And you're still working with it why?

It sounds like you're playing Russian Roulette with your audio.

How can you get any meaningful work done when it's a crap shoot every time you hit PLAY?
Old 11th September 2008
  #60
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Quote:
Originally Posted by Lynn Fuston View Post
And you're still working with it why?
1. There is no competition on the market when it comes to Live's "Session View" and its non-linear approach.

2. The one-man-band which I joined uses it for years for both recording and live performances.

3. I'm already in the market for another DAW to complement Ableton Live, any suggestions are very welcome:

Complementing Live 7: Logic 8 or Cubase 4.1?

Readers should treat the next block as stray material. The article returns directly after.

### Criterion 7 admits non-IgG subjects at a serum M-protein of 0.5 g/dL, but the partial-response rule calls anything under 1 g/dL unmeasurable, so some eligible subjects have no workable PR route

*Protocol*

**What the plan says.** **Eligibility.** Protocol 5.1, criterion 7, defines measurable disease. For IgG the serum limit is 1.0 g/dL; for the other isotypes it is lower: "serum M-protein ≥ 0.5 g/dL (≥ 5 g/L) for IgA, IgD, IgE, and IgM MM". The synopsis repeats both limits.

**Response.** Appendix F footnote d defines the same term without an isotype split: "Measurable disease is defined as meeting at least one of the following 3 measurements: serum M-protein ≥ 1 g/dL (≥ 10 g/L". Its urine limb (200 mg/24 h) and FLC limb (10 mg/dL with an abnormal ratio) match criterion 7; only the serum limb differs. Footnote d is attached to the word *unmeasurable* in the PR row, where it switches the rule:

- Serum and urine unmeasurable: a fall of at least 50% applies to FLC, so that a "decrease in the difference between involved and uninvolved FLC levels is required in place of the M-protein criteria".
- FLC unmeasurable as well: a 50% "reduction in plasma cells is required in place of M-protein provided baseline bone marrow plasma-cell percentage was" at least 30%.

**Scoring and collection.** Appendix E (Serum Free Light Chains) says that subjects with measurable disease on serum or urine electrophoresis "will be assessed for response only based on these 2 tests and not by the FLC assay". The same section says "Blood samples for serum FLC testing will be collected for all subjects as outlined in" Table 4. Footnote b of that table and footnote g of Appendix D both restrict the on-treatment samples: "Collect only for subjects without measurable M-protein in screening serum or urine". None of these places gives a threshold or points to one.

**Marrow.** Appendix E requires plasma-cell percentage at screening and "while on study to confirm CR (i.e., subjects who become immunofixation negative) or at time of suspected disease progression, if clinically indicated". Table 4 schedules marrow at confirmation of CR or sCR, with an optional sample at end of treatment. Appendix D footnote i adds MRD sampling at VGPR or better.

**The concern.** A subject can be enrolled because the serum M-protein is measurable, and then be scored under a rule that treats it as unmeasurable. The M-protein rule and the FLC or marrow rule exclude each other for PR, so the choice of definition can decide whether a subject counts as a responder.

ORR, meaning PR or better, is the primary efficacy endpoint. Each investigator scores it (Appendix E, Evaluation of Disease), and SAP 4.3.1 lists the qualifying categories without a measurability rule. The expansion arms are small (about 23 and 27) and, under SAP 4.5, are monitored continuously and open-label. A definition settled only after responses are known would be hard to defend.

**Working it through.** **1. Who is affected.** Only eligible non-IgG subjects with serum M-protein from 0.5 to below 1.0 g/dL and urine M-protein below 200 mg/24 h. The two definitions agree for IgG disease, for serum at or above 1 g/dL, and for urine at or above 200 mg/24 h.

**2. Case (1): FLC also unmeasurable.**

Quote:
It sounds like you're playing Russian Roulette with your audio.

How can you get any meaningful work done when it's a crap shoot every time you hit PLAY?
1. I know about its problems and how to workaround them to get as consistent results as possible.

2. The audible results of the problems are mostly subtle when standing by themself and as long as you don't have a reference/comparison with another DAW it sounds as it sounds. In practice there is no right or wrong sound, there is just sound and means to control it (or lack thereof).

But since we are talking about the "differences of DAW engines" here, put them to reference with each other and discuss how digital sums are calculated you could say that Live's engine does it "wrong" compared to how it should work in a perfect world.

3. I'm discussing my ass off with (against) Ableton to have these things acknowledged and corrected!